The solution to hyperglucagonemia after pancreas transplantation in inbred rats

European Surgical Research. Europäische Chirurgische Forschung. Recherches Chirurgicales Européennes
H J KisslerP O Schwille

Abstract

We studied the possible role of the diseased host pancreas and site of venous graft drainage in the development of hyperglucagonemia after pancreas transplantation, to identify the crucial steps of the technique capable of eliminating hyperglucagonemia and its possible diabetogenic effect. Therefore, we compared 4 groups of inbred rats: (1) heterotopic pancreas transplantation with either systemic (n = 9); or (2) portal (n = 5) venous drainage after prior induction of diabetes with streptozotocin; (3) orthotopic pancreaticoduodenal transplantation with portal venous drainage after prior pancreaticoduodenectomy (n = 7), and (4) sham-operation (Sham; n = 10). The postoperative period was 6 months. Only heterotopic transplantation with systemic venous drainage and loss of glucagon's first pass hepatic extraction, resulted in arterial hyperglucagonemia, whereas the arterial plasma insulin level was only slightly higher in comparison with the other groups. After either type of heterotopic transplantation the glucagon content of host pancreata remained unchanged, whereas the insulin content was approximately 5% of that in the pancreas of Sham rats. The insulin and glucagon contents of all grafts were similar to those of the control p...Continue Reading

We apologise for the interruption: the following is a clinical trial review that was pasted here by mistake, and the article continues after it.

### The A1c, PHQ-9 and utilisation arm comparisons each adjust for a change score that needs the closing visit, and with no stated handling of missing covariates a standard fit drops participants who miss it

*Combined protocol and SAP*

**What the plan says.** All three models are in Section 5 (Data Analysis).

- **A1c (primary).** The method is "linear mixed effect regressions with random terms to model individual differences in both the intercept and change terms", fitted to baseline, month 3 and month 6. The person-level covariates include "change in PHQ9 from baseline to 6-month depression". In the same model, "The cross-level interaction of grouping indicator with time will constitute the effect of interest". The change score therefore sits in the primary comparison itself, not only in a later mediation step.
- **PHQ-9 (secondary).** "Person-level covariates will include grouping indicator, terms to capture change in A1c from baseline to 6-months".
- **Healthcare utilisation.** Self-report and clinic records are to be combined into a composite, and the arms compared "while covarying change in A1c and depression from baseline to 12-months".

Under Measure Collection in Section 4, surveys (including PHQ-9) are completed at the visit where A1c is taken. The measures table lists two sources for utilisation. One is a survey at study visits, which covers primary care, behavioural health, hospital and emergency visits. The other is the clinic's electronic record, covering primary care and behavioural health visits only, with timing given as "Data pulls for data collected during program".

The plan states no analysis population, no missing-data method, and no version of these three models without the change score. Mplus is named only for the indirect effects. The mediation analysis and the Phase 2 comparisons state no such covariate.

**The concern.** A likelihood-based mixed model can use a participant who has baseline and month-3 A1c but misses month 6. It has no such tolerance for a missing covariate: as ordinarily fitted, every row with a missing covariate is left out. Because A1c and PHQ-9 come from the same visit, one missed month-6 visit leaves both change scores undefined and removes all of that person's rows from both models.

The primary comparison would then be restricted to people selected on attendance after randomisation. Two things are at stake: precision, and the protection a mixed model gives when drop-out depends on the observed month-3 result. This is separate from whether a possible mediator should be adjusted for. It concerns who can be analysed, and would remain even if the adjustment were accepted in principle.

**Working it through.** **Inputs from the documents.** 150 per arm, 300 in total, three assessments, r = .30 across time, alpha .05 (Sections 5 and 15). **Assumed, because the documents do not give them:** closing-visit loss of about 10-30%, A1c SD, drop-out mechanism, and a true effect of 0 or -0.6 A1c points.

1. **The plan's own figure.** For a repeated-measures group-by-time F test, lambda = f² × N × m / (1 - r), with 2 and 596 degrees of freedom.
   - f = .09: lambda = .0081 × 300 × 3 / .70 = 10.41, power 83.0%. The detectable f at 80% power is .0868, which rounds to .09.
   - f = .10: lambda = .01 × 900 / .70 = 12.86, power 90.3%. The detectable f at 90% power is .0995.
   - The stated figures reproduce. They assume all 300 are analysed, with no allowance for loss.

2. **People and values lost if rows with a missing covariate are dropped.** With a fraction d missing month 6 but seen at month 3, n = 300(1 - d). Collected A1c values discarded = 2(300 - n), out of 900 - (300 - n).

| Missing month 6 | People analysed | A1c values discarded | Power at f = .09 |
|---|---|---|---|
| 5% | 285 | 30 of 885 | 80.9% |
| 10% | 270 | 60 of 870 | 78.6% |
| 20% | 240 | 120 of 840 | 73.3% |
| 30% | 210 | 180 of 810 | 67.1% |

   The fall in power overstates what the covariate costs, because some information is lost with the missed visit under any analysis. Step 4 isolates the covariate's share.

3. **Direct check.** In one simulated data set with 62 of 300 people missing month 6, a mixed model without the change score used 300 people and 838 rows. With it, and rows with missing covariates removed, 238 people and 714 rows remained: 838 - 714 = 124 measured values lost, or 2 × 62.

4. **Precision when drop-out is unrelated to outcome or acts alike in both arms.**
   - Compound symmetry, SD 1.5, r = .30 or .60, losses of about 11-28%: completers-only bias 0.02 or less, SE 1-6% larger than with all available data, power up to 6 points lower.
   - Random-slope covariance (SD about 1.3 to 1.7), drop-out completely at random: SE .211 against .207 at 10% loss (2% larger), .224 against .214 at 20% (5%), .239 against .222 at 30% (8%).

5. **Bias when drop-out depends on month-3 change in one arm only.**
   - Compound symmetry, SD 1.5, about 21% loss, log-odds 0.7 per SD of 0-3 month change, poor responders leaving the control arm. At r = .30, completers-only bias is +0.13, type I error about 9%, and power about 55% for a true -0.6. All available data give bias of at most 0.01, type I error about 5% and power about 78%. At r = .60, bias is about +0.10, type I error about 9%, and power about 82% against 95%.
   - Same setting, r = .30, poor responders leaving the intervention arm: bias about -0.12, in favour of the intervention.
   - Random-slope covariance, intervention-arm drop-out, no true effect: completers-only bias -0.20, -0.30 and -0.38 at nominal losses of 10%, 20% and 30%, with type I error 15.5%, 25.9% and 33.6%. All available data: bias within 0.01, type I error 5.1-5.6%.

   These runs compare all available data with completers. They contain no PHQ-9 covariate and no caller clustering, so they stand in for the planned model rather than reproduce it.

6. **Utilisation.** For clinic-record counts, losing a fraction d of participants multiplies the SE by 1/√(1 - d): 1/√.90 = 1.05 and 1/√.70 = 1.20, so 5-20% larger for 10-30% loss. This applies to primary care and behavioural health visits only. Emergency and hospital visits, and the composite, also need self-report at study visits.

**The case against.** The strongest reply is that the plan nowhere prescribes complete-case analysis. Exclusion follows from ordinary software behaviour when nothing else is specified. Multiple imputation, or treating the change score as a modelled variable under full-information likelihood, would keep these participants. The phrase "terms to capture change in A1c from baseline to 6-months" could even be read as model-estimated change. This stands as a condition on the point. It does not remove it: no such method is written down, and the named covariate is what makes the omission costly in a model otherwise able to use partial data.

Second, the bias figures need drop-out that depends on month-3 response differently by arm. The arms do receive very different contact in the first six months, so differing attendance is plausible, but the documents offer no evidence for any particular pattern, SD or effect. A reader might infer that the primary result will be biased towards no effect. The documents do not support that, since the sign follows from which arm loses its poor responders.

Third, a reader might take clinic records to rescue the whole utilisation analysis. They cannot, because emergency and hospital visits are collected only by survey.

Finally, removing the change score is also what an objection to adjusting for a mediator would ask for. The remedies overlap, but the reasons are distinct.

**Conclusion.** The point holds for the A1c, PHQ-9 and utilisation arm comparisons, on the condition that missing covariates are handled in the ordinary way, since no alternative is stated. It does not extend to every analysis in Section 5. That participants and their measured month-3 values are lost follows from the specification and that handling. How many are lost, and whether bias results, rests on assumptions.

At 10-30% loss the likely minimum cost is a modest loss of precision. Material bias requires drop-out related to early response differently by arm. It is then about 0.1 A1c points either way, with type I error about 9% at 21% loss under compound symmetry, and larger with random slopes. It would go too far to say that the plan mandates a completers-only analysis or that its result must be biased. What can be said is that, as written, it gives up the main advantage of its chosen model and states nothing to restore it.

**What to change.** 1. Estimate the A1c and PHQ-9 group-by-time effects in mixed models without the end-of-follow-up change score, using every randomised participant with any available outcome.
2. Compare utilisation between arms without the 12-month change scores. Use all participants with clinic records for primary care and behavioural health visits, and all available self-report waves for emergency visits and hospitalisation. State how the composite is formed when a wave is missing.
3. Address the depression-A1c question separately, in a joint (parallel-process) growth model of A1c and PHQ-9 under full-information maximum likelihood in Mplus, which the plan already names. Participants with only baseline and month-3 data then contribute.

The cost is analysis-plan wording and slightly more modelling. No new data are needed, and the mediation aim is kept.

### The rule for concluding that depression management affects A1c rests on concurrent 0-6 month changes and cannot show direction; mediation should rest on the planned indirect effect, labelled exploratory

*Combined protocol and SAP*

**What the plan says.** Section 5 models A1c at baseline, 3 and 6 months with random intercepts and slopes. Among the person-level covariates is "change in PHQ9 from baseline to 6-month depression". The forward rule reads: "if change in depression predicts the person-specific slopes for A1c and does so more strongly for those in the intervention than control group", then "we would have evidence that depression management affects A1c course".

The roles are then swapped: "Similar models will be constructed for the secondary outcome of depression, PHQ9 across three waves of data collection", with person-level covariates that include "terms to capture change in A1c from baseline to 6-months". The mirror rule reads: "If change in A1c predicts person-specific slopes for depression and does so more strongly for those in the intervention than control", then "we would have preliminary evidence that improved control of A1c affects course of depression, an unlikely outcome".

Citations

Oct 11, 2005·American Journal of Transplantation : Official Journal of the American Society of Transplantation and the American Society of Transplant Surgeons·Nicolas DemartinesPierre-Alain Clavien

Related Concepts

Metazoa
Blood Glucose
Streptozotocin Diabetes
Duodenum
Glucagon
Insulin B Chain
Lipids
Pancreas
Postoperative Period
Rats, Inbred Lew

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